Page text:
Although not quiet, the Driftwood Room feels cozy and secluded, perhaps due to the low ceilings, intimate tables or the well-tuned acoustics that make it sound like Louis Armstrong is crooning right into your ear. Throw on a pair of pearls or cufflinks, head over to the beautifully-renovated hotel and curl up in one of the leather chairs around the bar for a drink and a plate of the sizzling forest mushrooms — five types of mushrooms sautéed in butter and white wine and drizzled with white truffle oil.
Who’s sitting next to you? Men in checkered shirts and stylish glasses.
Signature drink: The floating straw — a boozy float of Black Butte Porter and Salt & Straw caramel-ribbon ice cream.
— Samantha Bakall
1239 S.W. Broadway
Head to the back of Higgins, the landmark downtown Portland restaurant, to find the kind of bar every big city needs. There’s the no-nonsense bartenders, who might seem gruff to first-timers, but who will notice your empty glass before you do and refill your drink with little more than a nod. There’s the TV tuned silently to sports.
And there’s the sterling bistro menu, with its monumental charcuterie plate and trailblazing bistro burger. And, because this is Portland, the stellar beer list includes intriguing taps and a surprisingly deep roster of Belgians by the bottle. A relative whipper snapper on this list at just 20 years old, the Higgins bar already feels like an institution.
Who’s sitting next to you? Some hack journalist.
Signature drink: A cool pint of Hair of the Dog Brewing’s Fred.
— Michael Russell
411 S.W. 3rd Ave.
The portrait of Jim Louie that hangs over an American flag on the wall of this downtown stalwart says a lot about the place: Louie, the Chinese immigrant whose family has run Huber’s for more than a century, is pictured carving a turkey, surrounded by other roast meats from the restaurant’s menu, which hasn’t changed much since Prohibition.
He looks calm and a little amused, perhaps surprised by the longevity of the business he built at a time when Asians were still ineligible for citizenship, or maybe just happy to see you. And why not be happy? Huber’s abides, thanks less to its turkey-heavy menu than to its understated, elegant atmosphere — the stained-glass skylights were designed by Portland’s Povey Brothers Studio — and unfailingly graceful service. The joint is timeless in the best way. Sit down. Have a drink. While away the hours.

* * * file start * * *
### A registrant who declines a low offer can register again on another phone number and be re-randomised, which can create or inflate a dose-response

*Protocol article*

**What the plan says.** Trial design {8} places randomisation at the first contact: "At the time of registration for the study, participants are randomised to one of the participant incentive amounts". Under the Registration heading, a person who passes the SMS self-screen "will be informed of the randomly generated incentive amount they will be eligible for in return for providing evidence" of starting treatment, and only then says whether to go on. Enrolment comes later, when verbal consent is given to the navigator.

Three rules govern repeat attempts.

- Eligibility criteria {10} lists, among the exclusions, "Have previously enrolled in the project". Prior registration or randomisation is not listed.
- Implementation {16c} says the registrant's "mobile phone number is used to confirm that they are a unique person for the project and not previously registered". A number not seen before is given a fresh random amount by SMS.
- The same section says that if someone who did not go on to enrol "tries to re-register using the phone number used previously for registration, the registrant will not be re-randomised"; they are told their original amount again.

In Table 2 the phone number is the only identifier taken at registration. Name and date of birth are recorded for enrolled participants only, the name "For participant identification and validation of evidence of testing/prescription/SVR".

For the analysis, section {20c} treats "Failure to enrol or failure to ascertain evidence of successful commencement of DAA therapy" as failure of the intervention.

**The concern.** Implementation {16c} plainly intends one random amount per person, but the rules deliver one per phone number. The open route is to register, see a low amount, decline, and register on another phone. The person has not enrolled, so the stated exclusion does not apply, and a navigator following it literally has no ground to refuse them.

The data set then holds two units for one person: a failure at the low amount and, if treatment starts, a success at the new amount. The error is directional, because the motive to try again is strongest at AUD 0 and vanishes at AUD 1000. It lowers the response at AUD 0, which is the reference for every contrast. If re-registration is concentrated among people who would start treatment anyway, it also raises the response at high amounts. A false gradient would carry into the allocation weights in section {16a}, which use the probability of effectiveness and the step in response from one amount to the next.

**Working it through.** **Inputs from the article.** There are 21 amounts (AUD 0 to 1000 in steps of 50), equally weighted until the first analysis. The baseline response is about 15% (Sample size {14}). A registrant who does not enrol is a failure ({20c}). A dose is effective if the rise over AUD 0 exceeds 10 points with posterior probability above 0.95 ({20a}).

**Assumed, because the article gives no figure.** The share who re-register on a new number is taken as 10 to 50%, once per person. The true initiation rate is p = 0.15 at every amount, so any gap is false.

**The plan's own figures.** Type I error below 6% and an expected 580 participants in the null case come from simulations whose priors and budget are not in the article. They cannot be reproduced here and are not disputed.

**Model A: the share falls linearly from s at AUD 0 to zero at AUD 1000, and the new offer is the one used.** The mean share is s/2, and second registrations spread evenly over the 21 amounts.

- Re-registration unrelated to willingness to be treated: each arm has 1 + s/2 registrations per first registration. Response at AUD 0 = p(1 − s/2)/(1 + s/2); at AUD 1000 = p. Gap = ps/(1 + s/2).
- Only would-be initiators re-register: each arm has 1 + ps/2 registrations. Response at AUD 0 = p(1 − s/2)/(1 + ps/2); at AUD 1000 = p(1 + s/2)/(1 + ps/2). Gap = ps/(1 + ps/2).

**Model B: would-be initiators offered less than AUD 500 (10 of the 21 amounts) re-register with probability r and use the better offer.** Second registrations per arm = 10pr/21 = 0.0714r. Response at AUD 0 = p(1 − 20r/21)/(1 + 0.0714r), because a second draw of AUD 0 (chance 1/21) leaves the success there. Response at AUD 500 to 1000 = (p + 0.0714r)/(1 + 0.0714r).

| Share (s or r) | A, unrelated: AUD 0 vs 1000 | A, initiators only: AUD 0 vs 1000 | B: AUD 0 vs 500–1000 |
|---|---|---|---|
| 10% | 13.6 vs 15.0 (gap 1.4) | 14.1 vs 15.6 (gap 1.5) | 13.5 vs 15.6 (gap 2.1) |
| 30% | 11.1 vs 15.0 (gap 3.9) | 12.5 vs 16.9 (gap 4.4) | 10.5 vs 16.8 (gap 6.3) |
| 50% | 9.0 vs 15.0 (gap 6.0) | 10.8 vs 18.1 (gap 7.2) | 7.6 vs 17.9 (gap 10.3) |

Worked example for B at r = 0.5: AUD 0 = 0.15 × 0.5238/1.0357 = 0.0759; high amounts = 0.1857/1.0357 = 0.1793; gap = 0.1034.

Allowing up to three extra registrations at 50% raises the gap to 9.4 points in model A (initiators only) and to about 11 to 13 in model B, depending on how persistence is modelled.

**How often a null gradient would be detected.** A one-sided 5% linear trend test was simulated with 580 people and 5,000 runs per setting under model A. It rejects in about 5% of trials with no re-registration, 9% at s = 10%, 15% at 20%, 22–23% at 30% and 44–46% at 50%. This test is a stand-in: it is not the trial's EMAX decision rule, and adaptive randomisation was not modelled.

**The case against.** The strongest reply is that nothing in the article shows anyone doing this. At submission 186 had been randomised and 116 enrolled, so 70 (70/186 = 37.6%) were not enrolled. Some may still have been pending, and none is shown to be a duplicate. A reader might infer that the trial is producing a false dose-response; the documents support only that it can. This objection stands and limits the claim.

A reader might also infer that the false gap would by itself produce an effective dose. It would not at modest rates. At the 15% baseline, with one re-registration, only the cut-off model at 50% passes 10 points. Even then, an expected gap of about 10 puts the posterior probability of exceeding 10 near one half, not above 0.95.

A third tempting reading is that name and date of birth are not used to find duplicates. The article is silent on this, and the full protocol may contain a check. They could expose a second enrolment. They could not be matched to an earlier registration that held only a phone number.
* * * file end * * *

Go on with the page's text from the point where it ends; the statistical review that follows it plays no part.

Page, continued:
Who’s sitting next to you? By day, local office workers and tired tourists. By night, giggly twenty-first birthday parties.
Signature drink: A Spanish coffee ($10). Developed by current owner James Kai Louie in the ’70s, the rum-Kahlua-triple sec cocktail involves a fiery, acrobatic preparation that’s worth the price of admission all on its own.
— Ben Waterhouse
THE PALM COURT
309 S.W. Broadway
A seat at the swank bar of downtown’s Benson Hotel demands the right sophisticated sip. Jäger bombs and apple martinis will not do. Try the Pegu Club, an appropriately throwback blend of gin, Grand Marnier, lime and bitters, accompanied by a chilled sidecar to refresh your drink as you go. It hails from the Victorian-era gentleman’s club of the same name in British-occupied Burma. Some modern bars, particularly those of the speakeasy ilk, try too hard to reach into that halcyon drinking past. This bar does it effortlessly, as befits a grand hotel.
You can make this a first stop if you’re visiting El Gaucho, the steakhouse on the other side of the lobby, or daydream you have enough cash to stay the night after rising from your leather chair. As a pianist provides the score amid ornate chandeliers and a plenitude of luxurious wood (and festive decorations each Christmas), you needn’t worry about feeling outdated here. They still have an old phone booth on the premises.